With about 75 percent of all potatoes in the U.S. grown for processing, understanding the quality of the potato when chipped is criitical. Randy led us through the standard methodology used to create the chips, and then measured light emission through the chips. The higher the sugar content, the browner and less uniform the chip emerges, and this is less desirable to the potato chip makers.
Then we found a salt shaker and ate the fruits of our labor! Yum. Nothing like a freshly made, lightly salted potato chip. My favorite was the purple ones!
Frank Rossi, who introduces students to plants grown for foods, beverages, fiber, aesthetics and recreation in HORT 1101 (Horticultural Science and Systems).From
This week in HORT 1101 (well, last week actually), we had a landscape installation experience with Nina Bassuk (right), professor and head of the Urban Horticulture Institute at Cornell. The two lab groups were assigned sections of front slope of Comstock Hall to clean up existing plants (such as smoke bush, forsythia, juniper), incorporate compost, plant some improved plants from Plantasia Nursery and mulch the area.
With help from Kevin McGraw’s group from Cornell Grounds, we removed old damaged plants and got to explore the troubles and perils of urban soils. (The slope was made from building fill from Comstock Hall construction.) The students learned about new juniper and forsythia varieties and proper planting techniques, such as notching and facing plants.
The class’s legacy will now be on display for years to come beautifying the campus.
From Frank Rossi, who introduces students to plants grown for foods, beverages, fiber, aesthetics and recreation in HORT 1101 (Horticultural Science and Systems).This week in HORT 1101 (well, last week actually) we had a guest lecture from Mike Mazourek, assistant professor in the Department of Plant Breeding and Genetics. In this week’s lab, the class assisted Mazourek in the field. He’s been charged with “cleaning-up” the USDA’s pepper (Capsicum annuum L.) collection by eliminating a seed-borne virus, removing diversity within each accession in the collection and properly classifying the plants in the collection if they are a different species.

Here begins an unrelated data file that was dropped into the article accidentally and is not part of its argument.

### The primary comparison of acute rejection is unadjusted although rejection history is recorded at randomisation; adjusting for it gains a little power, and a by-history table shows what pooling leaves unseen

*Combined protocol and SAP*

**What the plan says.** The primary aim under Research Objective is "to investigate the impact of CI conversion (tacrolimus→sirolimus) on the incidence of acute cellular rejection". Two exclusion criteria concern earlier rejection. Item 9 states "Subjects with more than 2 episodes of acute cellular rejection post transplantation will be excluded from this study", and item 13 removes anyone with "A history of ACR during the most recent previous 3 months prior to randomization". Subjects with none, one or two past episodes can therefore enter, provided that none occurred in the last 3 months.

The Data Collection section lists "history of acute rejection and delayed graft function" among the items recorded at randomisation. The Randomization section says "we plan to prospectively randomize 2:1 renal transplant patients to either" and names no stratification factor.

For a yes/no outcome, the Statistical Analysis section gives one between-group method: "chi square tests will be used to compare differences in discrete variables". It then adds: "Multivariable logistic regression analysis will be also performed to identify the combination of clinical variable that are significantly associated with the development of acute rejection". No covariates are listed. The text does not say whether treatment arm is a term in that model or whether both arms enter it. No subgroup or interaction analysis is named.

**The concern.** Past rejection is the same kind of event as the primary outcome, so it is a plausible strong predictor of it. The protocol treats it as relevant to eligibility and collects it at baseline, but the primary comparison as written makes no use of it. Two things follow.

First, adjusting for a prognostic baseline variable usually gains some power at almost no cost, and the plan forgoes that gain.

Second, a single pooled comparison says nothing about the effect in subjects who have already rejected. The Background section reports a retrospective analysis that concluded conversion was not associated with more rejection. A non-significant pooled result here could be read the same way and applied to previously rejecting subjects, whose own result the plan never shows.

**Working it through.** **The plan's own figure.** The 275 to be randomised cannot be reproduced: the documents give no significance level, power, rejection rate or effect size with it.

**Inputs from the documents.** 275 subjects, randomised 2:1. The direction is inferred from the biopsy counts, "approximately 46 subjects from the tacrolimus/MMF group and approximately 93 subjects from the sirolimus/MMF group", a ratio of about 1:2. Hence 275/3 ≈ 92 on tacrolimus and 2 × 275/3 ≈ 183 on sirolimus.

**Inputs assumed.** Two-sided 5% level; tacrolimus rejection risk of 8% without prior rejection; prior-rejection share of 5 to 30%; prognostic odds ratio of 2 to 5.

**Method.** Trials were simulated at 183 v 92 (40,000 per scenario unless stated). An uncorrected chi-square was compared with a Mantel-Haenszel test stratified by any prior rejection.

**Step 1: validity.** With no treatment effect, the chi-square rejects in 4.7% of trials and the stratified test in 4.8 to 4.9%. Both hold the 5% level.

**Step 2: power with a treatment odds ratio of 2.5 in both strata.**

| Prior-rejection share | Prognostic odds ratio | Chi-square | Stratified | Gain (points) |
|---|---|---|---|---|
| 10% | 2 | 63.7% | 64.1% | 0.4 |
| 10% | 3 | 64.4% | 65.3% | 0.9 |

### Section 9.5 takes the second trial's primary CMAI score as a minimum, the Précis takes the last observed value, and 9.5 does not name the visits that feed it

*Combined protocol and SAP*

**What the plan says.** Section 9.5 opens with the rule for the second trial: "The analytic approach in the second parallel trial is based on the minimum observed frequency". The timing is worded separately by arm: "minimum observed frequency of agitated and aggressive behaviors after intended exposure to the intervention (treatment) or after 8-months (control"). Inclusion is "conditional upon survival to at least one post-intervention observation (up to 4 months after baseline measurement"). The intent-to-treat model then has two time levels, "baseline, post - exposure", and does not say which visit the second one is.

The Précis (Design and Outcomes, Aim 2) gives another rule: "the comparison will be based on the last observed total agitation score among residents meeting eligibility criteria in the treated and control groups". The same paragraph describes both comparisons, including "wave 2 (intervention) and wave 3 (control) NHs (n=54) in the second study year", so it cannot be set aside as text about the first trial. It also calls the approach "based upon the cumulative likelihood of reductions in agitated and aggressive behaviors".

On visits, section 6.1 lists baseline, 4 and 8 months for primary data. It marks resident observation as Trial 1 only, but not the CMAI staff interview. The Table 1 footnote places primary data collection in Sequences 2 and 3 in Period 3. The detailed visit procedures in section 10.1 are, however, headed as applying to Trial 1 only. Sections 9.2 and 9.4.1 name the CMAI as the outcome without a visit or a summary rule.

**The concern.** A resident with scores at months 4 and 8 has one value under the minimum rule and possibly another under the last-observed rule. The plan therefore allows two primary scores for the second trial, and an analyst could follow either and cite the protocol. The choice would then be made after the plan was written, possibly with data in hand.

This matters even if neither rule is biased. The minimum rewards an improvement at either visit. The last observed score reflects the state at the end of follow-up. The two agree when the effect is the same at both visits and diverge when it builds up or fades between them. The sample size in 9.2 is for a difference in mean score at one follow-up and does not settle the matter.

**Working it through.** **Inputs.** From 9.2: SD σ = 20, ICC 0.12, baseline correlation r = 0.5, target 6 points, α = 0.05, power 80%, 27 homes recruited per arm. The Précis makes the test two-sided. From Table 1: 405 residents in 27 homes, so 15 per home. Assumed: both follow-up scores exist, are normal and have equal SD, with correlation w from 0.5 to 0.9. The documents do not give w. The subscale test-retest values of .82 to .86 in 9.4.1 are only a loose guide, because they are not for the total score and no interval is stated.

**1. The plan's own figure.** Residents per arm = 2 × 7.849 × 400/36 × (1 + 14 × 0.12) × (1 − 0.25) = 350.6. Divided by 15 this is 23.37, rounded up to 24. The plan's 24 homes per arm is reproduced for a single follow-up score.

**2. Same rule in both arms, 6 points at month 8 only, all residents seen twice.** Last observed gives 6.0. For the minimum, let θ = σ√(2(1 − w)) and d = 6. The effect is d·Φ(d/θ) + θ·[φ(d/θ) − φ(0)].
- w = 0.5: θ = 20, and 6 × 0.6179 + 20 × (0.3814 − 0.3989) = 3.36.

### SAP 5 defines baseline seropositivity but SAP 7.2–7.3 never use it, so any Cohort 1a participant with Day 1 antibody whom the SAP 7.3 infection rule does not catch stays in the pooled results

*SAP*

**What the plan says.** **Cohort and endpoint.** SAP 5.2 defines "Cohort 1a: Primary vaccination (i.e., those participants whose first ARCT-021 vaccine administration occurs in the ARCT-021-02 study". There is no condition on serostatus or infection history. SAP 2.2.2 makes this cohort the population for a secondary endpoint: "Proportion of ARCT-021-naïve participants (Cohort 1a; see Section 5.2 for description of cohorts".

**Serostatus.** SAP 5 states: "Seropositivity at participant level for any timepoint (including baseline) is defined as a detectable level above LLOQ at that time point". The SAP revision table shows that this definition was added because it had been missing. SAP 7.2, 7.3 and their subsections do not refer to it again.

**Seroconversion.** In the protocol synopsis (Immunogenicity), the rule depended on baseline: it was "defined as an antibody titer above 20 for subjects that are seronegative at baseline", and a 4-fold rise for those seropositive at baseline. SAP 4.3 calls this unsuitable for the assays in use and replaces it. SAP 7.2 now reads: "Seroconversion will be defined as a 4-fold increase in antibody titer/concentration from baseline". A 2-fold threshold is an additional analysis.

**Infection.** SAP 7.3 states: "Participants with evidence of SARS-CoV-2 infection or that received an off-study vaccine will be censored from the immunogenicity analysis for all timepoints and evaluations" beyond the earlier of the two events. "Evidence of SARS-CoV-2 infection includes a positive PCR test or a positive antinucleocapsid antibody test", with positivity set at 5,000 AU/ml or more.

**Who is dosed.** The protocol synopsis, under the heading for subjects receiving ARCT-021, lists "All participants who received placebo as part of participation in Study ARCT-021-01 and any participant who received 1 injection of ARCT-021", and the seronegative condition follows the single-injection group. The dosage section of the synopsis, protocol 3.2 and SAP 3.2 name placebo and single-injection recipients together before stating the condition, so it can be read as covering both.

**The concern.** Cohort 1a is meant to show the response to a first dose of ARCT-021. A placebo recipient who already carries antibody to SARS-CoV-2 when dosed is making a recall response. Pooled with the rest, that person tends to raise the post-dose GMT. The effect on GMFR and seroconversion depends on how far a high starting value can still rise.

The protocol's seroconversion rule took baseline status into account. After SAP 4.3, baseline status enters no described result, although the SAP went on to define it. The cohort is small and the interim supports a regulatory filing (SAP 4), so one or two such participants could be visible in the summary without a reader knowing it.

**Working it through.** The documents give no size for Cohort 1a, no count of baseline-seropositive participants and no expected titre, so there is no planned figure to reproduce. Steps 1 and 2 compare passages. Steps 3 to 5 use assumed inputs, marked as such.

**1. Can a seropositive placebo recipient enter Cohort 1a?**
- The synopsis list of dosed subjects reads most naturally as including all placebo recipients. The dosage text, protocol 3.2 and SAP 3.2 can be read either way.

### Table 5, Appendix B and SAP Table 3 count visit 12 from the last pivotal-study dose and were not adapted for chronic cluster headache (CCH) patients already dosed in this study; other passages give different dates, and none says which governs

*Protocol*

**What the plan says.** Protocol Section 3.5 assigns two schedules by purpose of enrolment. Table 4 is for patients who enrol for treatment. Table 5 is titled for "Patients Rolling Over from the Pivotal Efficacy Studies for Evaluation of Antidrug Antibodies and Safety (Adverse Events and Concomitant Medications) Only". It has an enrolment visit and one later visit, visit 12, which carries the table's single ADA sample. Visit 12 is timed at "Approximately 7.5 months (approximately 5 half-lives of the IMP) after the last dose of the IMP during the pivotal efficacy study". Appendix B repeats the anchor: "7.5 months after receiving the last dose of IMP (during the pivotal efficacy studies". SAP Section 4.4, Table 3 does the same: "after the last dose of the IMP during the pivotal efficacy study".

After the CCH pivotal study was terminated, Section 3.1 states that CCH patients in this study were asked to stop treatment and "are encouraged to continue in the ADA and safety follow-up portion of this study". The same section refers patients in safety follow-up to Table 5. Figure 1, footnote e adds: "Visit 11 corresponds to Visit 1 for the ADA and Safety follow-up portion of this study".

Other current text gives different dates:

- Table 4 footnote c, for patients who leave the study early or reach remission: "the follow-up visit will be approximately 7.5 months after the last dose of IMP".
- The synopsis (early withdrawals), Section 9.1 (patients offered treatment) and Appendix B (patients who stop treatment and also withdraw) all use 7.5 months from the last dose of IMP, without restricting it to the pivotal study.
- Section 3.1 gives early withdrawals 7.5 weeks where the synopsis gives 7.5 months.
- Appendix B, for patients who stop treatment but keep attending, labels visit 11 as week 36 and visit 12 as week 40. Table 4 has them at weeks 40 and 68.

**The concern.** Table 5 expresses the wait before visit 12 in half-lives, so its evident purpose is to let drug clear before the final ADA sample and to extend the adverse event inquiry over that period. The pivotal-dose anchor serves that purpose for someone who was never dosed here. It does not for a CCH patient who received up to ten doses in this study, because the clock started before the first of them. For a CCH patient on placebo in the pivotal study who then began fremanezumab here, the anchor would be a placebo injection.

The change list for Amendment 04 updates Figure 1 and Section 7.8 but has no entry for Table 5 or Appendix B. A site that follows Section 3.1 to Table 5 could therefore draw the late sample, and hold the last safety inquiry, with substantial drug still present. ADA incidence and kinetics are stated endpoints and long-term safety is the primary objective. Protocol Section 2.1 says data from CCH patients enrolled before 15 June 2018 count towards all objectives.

We met at the East Ithaca Farm to discuss classical pepper breeding, reviewing Professor Mazourek’s Phytophtera resistance trial with bell peppers, and then breaking into groups to work on the collection. The students identified and rogued off-type and diseased plants and collected samples of ripe and unripe peppers for analysis of their spicy hotness via the Scoville heat scale and other compounds.
It was a great service-learning experience. The students got a glimpse of what plant breeding is really like while helping Cornell’s breeding program and contributing to the upkeep of the USDA pepper collection.
The lab ended with students doing some taste testing of a new line of purple peppers from Mazourek’s breeding program, indicating which peppers they found most pleasing to assist with selecting the next generation of breeding lines.
From Frank Rossi, who introduces students to plants grown for foods, beverages, fiber, aesthetics and recreation in HORT 1101 (Horticultural Science and Systems).
Did you know that Cornell Orchards keeps apples fresh and tasty overwinter by using ‘controlled atmosphere storage’ – a technique developed at Cornell. Fruit is sealed in a cold room and the nitrogen is used to drop the oxygen level from 21 percent to 2.5 percent. This slows fruit aging and preserves firmness, acidity, sugars and Vitamin C.
In addition to conducting ‘sensory evaluations, HORT 1101 students measured and determine the relationships between visual ripeness, seed size, sugar content, and position on the tree:
Ian Merwin shares the finer points of growing apples with HORT 1101 students: